More time for Eskom to get powerline done

Date: 08 April 2019 By: 

Viewed: 432

The Department of Environmental Affairs has extended and amended Eskom’s environmental authorisation (EA) for a further five years to 24 June 2024 for the construction of the proposed 400kV Tabor-Bokmakierie (Nzhelele) powerline.

The EA for the construction of the powerline from the Tabor substation near Polokwane to Bokmakierie (Nzhelele) was issued on 24 June 2014. The start of the project was, however, delayed because of challenges experienced in servitude acquisition, forcing Eskom to ask for an extension.

In their approved amendment letter to Eskom, the department warns Eskom that construction must commence on the project before the new authorisation lapses on 24 June 2024. “If commencement of the activity does not occur within that period, the authorisation lapses and a new application for environmental authorisation must be made in order for the activity to be undertaken,” states the authorisation letter.

Another amendment to the original EA was to reduce the number of 250MVA 400kV/132kV Nzhelele transformers from four to three. These transformers are to be constructed on the Farm Scott, Portion 2.

The proposed 400kV Tabor-Bokmakierie powerline will span a distance of 100 km. As part of the construction process, the existing Bokmakierie substation footprint of two hectares will increase to 23 hectares. This will allow for the construction of the three 500MVA transformers to be called the Nzhelele Main Transmission Stations.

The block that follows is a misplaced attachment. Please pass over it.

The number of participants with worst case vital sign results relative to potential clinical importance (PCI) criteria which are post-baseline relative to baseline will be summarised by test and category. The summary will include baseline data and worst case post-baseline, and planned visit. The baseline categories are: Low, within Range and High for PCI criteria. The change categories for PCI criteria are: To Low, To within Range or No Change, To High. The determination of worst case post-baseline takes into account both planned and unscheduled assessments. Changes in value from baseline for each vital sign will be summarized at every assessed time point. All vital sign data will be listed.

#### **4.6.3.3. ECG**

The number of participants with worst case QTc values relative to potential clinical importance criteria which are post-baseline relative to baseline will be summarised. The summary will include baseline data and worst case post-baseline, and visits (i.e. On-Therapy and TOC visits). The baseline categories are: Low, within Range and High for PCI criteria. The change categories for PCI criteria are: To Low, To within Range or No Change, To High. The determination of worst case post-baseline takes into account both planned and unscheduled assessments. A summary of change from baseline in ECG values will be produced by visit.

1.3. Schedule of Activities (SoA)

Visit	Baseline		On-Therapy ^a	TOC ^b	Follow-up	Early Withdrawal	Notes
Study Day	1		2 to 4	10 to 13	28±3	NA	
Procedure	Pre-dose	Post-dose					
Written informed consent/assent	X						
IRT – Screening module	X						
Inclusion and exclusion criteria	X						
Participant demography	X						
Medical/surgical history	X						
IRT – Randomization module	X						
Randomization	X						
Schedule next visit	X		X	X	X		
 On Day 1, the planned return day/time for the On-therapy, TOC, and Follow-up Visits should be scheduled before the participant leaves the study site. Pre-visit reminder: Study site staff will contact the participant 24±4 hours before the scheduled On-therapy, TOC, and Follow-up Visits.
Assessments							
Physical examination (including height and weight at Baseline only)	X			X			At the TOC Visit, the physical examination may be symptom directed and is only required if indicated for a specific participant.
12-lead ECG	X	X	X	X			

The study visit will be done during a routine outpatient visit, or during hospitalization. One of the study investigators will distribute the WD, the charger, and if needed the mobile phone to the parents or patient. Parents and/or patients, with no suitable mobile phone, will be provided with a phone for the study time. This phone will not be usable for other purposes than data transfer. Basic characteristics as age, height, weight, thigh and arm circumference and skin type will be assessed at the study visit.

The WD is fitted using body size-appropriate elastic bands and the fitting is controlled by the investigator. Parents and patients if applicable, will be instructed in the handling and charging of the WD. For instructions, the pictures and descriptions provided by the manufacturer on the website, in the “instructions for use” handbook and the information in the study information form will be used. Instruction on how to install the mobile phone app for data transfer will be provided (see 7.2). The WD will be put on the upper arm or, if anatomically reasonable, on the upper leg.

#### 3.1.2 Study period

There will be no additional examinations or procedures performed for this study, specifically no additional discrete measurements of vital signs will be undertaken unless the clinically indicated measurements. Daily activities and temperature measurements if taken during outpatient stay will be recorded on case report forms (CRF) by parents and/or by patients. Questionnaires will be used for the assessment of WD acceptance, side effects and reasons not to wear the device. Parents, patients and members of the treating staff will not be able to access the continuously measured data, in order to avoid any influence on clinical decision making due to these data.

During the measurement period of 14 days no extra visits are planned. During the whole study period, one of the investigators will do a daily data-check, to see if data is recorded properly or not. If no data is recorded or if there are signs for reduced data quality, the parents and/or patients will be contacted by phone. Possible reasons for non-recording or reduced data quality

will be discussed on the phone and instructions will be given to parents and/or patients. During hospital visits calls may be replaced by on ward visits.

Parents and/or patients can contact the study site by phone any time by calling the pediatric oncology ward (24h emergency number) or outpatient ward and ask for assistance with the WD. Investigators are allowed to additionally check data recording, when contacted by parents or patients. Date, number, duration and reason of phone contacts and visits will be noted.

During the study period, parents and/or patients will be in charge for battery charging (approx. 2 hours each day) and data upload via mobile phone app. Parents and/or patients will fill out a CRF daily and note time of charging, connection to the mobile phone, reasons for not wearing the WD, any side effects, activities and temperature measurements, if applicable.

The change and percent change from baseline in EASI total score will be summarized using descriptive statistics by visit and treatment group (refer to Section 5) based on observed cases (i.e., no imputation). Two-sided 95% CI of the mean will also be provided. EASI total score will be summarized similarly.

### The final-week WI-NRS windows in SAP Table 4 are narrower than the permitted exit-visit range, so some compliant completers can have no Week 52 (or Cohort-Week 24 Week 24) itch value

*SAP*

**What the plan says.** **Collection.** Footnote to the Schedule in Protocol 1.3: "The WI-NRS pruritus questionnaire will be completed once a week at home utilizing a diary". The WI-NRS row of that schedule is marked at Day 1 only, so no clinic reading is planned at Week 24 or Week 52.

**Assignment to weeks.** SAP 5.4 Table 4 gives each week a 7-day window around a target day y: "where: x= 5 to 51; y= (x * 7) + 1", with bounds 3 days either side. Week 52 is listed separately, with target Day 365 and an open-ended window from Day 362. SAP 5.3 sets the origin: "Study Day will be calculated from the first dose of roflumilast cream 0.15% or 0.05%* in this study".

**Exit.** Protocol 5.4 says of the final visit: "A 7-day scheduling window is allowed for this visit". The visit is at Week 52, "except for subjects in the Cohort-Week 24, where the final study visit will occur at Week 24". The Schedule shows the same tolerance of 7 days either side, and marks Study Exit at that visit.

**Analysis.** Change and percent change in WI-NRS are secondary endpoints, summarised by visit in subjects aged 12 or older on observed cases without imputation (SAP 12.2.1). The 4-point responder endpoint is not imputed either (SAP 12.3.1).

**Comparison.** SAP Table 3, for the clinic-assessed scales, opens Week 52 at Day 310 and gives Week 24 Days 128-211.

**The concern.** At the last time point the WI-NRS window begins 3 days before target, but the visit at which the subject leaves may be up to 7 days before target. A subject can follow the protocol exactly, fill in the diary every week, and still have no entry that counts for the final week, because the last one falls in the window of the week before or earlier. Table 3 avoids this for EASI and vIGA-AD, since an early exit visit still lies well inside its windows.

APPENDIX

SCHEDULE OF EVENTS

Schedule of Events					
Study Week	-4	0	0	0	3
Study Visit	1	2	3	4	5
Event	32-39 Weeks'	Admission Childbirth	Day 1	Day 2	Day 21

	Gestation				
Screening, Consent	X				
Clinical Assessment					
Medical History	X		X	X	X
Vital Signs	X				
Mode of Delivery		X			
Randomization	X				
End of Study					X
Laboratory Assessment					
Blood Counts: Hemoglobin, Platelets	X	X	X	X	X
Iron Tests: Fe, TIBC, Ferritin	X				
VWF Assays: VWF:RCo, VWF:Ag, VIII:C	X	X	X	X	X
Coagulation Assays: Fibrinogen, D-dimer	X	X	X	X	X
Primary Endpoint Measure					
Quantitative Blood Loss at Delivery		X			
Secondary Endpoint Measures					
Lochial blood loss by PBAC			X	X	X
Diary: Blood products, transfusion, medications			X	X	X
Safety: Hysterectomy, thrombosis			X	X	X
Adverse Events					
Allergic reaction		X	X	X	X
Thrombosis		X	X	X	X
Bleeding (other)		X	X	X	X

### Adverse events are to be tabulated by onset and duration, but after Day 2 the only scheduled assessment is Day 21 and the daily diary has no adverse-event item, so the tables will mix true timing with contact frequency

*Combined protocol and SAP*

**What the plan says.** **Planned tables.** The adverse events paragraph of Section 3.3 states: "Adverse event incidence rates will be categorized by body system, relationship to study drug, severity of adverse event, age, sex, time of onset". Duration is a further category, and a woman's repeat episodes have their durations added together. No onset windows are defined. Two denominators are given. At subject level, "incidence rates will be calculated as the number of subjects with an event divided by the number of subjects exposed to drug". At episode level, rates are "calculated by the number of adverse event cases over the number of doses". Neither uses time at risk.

“The demand for electricity in the region since the EA was issued on 24 June 2014 has increased and thus, bigger transformers are required to cater for this need,” said the department.

News of the department’s extension of its EA for Eskom comes amidst MC Mining’s recent announcement on 14 March that they will start with the phased development of their flagship Makhado hard-coking and thermal-coal project in the Nzhelele Valley. The mining company indicated that Phase 1 will commence during the third quarter of this year if all conditions are satisfied.

Whether MC Mining’s push to get their mine up and running has anything to do with the Department of Environmental Affairs’ extension to Eskom to get the powerline done is not clear. What is certain is that the demand for electricity in the region is growing by the day. What should also be kept in mind is the government’s proposed Musina-Makhado Special Economic Zone (SEZ), to be established in the immediate vicinity of the proposed new Nzhelele Main Transmission Station.

Part of the SEZ development includes the building of a 4600MW coal-fired power plant, with MC Mining apparently standing in line to start delivering coal to the plant. How all these pieces fit together is not clear at this stage, but it would seem they all form part of a bigger picture. What that bigger picture is and who exactly will benefit from it is uncertain. Opposition parties have already questioned the whole SEZ process, especially regarding the 4600MW power station.

 

 
 

 
 
 
 

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